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Occup Med (Lond). 2014 Dec;64(8):629-34. doi: 10.1093/occmed/kqu121. Epub 2014 Aug 21.

Work ability in vibration-exposed workers.

Author information

1
Occupational and Environmental Medicine, University of Gothenburg, Box 414, SE-405 30 Gothenburg, Sweden. lars.gerhardsson@amm.gu.se.
2
Occupational and Environmental Medicine, University of Gothenburg, Box 414, SE-405 30 Gothenburg, Sweden.

Abstract

BACKGROUND:

Hand-arm vibration exposure may cause hand-arm vibration syndrome (HAVS) including sensorineural disturbances.

AIMS:

To investigate which factors had the strongest impact on work ability in vibration-exposed workers.

METHODS:

A cross-sectional study in which vibration-exposed workers referred to a department of occupational and environmental medicine were compared with a randomized sample of unexposed subjects from the general population of the city of Gothenburg. All participants underwent a structured interview, answered several questionnaires and had a physical examination including measurements of hand and finger muscle strength and vibrotactile and thermal perception thresholds.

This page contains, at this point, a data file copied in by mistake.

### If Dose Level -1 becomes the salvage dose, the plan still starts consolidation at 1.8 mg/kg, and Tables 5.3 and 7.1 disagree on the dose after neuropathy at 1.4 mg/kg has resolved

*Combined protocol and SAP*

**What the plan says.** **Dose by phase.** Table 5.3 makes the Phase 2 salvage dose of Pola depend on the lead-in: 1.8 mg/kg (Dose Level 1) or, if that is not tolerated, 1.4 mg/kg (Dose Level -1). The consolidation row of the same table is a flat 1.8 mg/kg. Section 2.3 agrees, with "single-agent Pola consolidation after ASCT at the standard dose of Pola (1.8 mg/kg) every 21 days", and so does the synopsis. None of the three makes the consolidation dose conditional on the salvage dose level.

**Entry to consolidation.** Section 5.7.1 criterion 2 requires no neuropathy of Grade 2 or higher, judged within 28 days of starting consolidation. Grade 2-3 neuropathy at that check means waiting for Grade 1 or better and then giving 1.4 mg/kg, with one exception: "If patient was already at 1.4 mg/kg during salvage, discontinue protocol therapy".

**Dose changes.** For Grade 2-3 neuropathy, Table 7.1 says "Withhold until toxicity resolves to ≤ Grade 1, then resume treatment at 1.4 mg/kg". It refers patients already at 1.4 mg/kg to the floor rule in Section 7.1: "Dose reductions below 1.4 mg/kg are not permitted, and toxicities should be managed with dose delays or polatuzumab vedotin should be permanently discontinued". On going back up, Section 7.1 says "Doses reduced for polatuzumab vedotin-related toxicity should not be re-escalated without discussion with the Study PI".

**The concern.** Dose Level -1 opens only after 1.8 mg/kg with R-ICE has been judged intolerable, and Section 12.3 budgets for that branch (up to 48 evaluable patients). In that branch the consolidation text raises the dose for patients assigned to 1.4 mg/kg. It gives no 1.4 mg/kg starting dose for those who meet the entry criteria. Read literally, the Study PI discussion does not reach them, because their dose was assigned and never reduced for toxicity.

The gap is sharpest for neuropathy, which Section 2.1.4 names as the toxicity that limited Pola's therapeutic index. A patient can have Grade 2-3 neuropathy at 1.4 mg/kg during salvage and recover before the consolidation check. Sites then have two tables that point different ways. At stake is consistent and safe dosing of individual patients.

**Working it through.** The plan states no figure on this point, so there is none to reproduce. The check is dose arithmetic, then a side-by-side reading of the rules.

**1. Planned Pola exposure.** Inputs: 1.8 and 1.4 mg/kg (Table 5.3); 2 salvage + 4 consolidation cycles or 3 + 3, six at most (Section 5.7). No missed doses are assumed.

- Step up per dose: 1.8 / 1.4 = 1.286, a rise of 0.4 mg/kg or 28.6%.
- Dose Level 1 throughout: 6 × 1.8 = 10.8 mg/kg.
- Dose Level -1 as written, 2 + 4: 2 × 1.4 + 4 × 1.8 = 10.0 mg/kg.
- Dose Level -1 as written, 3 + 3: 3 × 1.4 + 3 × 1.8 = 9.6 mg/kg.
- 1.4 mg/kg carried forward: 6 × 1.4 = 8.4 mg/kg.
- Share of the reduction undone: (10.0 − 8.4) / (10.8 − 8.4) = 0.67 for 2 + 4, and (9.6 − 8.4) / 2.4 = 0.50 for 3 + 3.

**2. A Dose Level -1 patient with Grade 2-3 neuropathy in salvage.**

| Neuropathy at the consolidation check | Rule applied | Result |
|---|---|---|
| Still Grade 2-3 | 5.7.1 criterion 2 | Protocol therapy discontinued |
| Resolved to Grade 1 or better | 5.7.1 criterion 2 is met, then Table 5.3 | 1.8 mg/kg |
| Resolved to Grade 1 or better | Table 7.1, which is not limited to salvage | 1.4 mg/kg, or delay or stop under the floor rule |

RESULTS:

The vibration-exposed group (47 subjects) showed significantly reduced sensitivity to cold and warmth in digit 2 bilaterally (P < 0.01) and in digit 5 in the left hand (P < 0.05) and to warmth in digit 5 in the right hand (P < 0.01), compared with the 18 referents. Similarly, tactilometry showed significantly raised vibration perception thresholds among the workers (P < 0.05). A strong relationship was found for the following multiple regression model: estimated work ability = 11.4 - 0.1 × age - 2.3 × current stress level - 2.5 × current pain in hands/arms (multiple r = 0.68; P < 0.001).

CONCLUSIONS:

Vibration-exposed workers showed raised vibrotactile and thermal perception thresholds, compared with unexposed referents. Multiple regression analysis indicated that stress disorders and muscle pain in hands/arms must also be considered when evaluating work ability among subjects with HAVS.

KEYWORDS:

Hand–arm vibration syndrome; pain and stress disorders; vibration exposure; work ability.

PMID:
25145484
PMCID:
PMC4239793
DOI:
10.1093/occmed/kqu121
[Indexed for MEDLINE]
Free PMC Article

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